In the cold light of day Bob has two worries about Jason. Firstly he’s a consultant and Bob is wary about consultants of all kinds, even family. Bob thinks that ‘all kinds’ is not a useful term as there is only one type of consultant: the type who you hire to answer some specific questions but who spend their time unhelpfully developing yet more questions which you can then hire them to solve.
Worry number two is that Jason and Bob share a surname and he does not relish being lambasted for nepotism.
Nepotism in all forms of UK life is a definite no-no, except that is, in the royal family where it is mandatory.
It is exactly at this moment that Bob realises a third worry – Jason is a little theoretical, has plenty of experience of telling others what to do but little experience of actually doing anything for himself.
Later on, a small sub-process in his brain will wonder where a phrase like ‘lambasted for nepotism’ came from. Even later he will realise he should stop watching talk shows on late night TV.
After Jason leaves the group, Bob is just about to delicately lead the discussion round to the possibility of hiring someone like Jason rather than a much more expensive management consultant when the CFO comes to his rescue with the same suggestion. This sounds much better coming from an independent source, which is exactly why the CFO and Bob had previously arranged to handle it this way.
Despite the worries expressed quite openly by Bob they decide to take a chance and offer Jason a job with the company.
And so the SpendItNow directors, led from the back by Bob and from the front by the CFO, offer Jason a job with a brief to implement portfolio management within the organisation. The directors realise that this is going to be much cheaper than an external management consultant so the board members can blame Jason and Bob if it all goes terribly wrong and pat themselves on the back for saving money if it all goes well.
Later that evening, Bob finds it very easy to persuade Jason to leave his consultancy career for a few years and come and sort out SpendItNow’s portfolio management. Jason is unable to peer around the edge of his large ego and worry about the family issue as he just knows he is the best person for the job.
The discussion has also convinced the board to give the e-Trolley project a chance. They say they think that it might just work out and, as some think but don’t say, if it fails, it will ‘bring Mr Sherunkle down into the real world where projects just sort of happen and life is more relaxed’.
In more formal terms, the board has approved a project that is effectively the ‘identification phase’ of a programme – see life cycle for more information.
They decide not to decide to go full ahead just yet but do decide to put someone onto the idea to have a good look and generally check it out. They don’t use the terms but they are about to set off on a discovery project, one designed to investigate an idea before any big commitment is made.
The CFO is inspired by all of this common sense and appoints a project manager to look at the whole e-Trolley idea. He searches for someone who is not too closely tied into one specific part of the organisation and it is clear that this new project will cover almost all departments and functions.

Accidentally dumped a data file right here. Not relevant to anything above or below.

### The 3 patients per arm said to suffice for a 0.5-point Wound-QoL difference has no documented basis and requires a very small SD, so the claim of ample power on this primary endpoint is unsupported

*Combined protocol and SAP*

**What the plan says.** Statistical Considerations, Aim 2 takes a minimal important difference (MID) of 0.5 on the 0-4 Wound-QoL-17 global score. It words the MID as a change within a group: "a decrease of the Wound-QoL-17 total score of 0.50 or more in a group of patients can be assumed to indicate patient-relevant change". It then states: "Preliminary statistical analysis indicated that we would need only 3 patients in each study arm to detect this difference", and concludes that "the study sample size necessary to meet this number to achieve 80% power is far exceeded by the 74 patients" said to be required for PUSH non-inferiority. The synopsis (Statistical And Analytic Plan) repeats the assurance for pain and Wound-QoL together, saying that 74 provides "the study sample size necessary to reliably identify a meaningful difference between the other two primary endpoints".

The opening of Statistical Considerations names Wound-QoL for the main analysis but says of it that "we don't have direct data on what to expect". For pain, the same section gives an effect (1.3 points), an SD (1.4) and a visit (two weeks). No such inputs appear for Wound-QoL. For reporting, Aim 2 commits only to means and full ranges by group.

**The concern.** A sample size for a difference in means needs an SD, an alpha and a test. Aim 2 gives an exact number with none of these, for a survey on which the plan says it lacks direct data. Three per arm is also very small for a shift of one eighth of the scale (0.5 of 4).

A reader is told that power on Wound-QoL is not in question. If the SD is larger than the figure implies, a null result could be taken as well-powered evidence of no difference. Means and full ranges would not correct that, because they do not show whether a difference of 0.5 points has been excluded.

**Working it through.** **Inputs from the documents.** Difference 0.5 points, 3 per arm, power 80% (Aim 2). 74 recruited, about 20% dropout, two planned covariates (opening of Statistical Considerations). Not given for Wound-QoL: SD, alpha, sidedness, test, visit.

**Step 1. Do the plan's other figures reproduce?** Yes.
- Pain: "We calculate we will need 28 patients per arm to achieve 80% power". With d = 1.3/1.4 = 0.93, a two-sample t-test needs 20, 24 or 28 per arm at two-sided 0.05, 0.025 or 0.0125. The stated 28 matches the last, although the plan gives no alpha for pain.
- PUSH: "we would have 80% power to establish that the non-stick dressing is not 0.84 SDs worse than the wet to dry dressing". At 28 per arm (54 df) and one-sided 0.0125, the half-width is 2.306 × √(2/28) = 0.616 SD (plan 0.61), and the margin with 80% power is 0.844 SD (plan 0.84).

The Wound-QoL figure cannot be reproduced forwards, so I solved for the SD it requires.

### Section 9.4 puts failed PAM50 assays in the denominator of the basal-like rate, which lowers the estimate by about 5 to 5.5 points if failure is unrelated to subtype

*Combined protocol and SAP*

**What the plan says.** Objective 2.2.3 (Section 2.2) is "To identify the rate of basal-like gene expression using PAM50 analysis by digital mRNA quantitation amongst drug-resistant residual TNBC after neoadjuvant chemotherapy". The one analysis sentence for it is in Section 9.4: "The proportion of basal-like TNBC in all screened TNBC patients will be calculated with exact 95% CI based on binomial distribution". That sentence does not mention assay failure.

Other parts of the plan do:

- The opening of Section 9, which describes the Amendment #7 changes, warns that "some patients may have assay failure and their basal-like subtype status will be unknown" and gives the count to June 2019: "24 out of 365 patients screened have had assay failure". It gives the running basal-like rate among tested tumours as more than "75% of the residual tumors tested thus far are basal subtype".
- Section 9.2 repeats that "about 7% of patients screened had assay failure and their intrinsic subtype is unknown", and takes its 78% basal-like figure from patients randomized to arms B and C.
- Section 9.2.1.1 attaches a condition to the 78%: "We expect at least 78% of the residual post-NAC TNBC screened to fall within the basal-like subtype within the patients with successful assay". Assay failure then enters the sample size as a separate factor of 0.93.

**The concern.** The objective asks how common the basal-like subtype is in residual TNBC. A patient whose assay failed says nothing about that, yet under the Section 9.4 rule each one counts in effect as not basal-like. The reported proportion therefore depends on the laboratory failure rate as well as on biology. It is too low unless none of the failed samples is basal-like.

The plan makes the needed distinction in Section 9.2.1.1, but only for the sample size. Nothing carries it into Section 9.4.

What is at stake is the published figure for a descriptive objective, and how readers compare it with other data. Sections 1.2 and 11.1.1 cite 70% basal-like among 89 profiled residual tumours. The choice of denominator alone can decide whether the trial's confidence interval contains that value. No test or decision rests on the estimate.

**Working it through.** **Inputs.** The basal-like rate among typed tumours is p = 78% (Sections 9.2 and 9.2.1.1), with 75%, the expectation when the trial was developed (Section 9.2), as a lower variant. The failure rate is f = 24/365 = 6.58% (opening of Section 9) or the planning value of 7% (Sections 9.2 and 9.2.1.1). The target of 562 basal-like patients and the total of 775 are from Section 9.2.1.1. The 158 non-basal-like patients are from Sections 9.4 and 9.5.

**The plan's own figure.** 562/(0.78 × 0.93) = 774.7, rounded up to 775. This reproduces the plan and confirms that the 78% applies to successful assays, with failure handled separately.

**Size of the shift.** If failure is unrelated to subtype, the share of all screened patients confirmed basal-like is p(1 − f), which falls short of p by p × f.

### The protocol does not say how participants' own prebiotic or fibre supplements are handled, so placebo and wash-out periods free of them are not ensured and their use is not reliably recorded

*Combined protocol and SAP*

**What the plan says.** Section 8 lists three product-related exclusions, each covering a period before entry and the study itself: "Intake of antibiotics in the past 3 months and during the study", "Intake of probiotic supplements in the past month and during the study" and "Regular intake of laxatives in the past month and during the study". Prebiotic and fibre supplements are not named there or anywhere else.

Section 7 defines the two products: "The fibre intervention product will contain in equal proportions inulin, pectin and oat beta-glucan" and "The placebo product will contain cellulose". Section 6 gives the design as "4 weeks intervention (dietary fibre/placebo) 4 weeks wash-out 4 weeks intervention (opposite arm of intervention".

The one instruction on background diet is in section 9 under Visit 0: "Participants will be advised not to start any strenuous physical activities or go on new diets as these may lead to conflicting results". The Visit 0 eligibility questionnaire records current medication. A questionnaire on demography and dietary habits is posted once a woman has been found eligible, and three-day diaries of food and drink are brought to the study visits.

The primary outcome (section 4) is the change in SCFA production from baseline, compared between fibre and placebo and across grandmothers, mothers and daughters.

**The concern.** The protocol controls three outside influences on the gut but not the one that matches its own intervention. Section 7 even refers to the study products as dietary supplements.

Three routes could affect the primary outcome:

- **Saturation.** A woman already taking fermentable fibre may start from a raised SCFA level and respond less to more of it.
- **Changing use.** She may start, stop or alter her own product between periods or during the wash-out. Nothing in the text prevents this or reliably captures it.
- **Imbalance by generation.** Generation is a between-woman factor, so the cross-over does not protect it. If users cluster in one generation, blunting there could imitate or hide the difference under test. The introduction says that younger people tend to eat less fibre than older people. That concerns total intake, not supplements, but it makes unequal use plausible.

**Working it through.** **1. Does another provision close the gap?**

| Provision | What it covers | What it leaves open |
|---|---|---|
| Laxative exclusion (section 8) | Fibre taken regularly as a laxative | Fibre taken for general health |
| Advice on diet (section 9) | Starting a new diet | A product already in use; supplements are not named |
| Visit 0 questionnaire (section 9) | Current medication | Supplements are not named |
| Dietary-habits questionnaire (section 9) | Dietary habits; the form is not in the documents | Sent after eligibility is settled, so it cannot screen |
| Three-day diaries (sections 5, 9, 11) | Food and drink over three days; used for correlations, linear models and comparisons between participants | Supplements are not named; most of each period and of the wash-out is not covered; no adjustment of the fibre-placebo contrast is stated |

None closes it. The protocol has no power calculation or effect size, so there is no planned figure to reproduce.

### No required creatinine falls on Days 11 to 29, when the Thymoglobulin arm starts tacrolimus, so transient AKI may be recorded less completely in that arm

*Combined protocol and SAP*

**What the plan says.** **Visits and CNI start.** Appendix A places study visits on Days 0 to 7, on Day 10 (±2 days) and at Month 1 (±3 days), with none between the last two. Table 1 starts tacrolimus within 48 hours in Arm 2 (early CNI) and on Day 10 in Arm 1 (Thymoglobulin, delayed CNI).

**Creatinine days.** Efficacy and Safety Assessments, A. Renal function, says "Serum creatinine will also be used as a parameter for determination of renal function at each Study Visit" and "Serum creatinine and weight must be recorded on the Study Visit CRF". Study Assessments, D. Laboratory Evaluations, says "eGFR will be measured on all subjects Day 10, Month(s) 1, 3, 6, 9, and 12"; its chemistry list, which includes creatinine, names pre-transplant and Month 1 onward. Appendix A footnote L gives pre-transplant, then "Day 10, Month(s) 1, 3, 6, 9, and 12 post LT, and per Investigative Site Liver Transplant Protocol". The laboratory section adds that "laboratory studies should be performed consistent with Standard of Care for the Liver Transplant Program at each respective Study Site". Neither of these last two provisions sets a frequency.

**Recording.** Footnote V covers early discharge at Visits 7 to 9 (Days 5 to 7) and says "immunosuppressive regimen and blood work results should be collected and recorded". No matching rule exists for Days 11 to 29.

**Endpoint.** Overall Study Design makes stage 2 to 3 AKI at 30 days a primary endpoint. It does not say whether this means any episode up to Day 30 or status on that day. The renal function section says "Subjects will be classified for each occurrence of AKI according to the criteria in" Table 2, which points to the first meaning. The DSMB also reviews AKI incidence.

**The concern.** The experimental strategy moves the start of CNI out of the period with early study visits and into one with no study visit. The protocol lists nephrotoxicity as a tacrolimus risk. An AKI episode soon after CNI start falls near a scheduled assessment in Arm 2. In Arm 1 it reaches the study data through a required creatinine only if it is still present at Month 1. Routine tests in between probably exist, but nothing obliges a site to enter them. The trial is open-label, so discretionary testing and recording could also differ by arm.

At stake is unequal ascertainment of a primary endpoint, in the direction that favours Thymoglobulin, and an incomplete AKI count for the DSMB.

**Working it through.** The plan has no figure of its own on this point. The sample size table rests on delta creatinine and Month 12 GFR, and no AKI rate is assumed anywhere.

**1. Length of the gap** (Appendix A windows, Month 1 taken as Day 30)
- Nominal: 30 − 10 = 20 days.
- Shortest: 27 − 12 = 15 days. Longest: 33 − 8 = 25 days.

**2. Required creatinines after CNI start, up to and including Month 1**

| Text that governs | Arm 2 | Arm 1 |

Anna Key is that project manager, and she is charged with coming up with a report on the viability of the e-Trolley idea.
Anna is a very striking lady. Men admire Anna’s appearance. Women admire her ability to get up early enough to look the way she does. She is so efficient that many of her colleagues are quite intimidated simply by her presence. She is nearly 30; has short dark hair; large brown piercing eyes; a neat nose and high cheekbones. Her background is indiscernible and few, if any, dare ask her much about her personal life in case their inquiries are taken as ‘unprofessional’. Unprofessional is one of the last things you would want to be anywhere near Anna. Unprofessional would be down on her no-no list along with sexist, racist and smelly.
Whilst she would admit it to no one, including herself, Anna leads a sometimes lonely life, moving from work to gym to supermarket and city centre flat without much in between. She does relax with her close, mostly female, friends when they get together but an increasing number are getting married and having babies. Some are still fairly happy to spend time with Anna despite her obvious boredom with babies, their ailments and other household matters. These same women will also be happy if Anna stays permanently on a different continent to their husbands.
Anna knows little about project management and has never heard of programme management or portfolio management, but she has been involved in assorted projects and sees this opportunity as a great chance to progress her career. Working on a high profile project and close to the new CEO is her idea of ‘getting somewhere’. She has visions of herself at board meetings and knee-deep in thick carpet and immediately gets annoyed with herself with such trivial ambitions. But the project appeals to her much more than a bag of nappies ever could.
And if many of her ambitions were driven by her father’s ambitions for his, at the time, slightly disappointingly female child, this does not diminish in any way her enthusiasm and drive.
On the other hand, she has yet to meet Jason.